As part of the Council’s new Local Plan, it is developing a much more robust approach to protecting existing trees. Among other measures, the plan will include a dedicated trees policy with a clear expectation of developers to retain and protect mature and veteran trees rather than fell or damage them.
Residents across the borough will have an opportunity to feed into this plan in the new year when it goes out for consultation.
The council also plans to beef up its policies to maximise the number of native trees planted as part of construction projects, with all new streets tree lined.
To ensure that the dedicated trees policy is as effective as possible the council will develop bespoke supporting guidance including further detail on how the policy should be interpreted and implemented.
As well as these enhancements, the Cabinet agreed a draft trees and woodland plan earlier this month which sets out how the council will manage trees, including those forming part of an insurance claim.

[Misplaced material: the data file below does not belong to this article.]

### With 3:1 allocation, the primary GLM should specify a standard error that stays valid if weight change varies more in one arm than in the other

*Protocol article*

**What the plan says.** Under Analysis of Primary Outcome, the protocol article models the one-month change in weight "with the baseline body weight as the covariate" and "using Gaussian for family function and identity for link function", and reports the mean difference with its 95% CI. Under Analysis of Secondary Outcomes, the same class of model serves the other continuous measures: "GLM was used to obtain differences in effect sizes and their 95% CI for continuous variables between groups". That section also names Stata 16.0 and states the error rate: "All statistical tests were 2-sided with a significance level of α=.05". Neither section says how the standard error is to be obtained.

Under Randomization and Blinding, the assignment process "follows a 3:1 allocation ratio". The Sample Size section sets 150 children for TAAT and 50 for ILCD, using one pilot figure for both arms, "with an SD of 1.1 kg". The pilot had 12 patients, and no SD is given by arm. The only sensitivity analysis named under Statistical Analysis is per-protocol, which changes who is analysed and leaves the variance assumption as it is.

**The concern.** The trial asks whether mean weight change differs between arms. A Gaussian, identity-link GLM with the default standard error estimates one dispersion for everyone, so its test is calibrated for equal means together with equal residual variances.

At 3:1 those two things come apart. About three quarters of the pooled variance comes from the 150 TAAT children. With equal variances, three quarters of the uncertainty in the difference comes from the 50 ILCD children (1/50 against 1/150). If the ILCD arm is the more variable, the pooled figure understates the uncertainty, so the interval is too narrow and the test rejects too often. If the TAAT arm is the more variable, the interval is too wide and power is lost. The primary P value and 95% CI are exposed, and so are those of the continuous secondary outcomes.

The Trees and Conservation team has been boosted to implement this plan and an accelerated tree maintenance programme for mature trees.
An additional council tree officer is already overseeing planning matters, including the inspection of developments where veteran trees exist – ensuring work carried out by the council is completed to the highest standard.
Cllr Dana Carlin, Cabinet Member for Housing Services, Private Renters and Planning, said: “Protecting and preserving trees across the borough is a key priority for the council and we are determined to do everything we can to ensure this happens.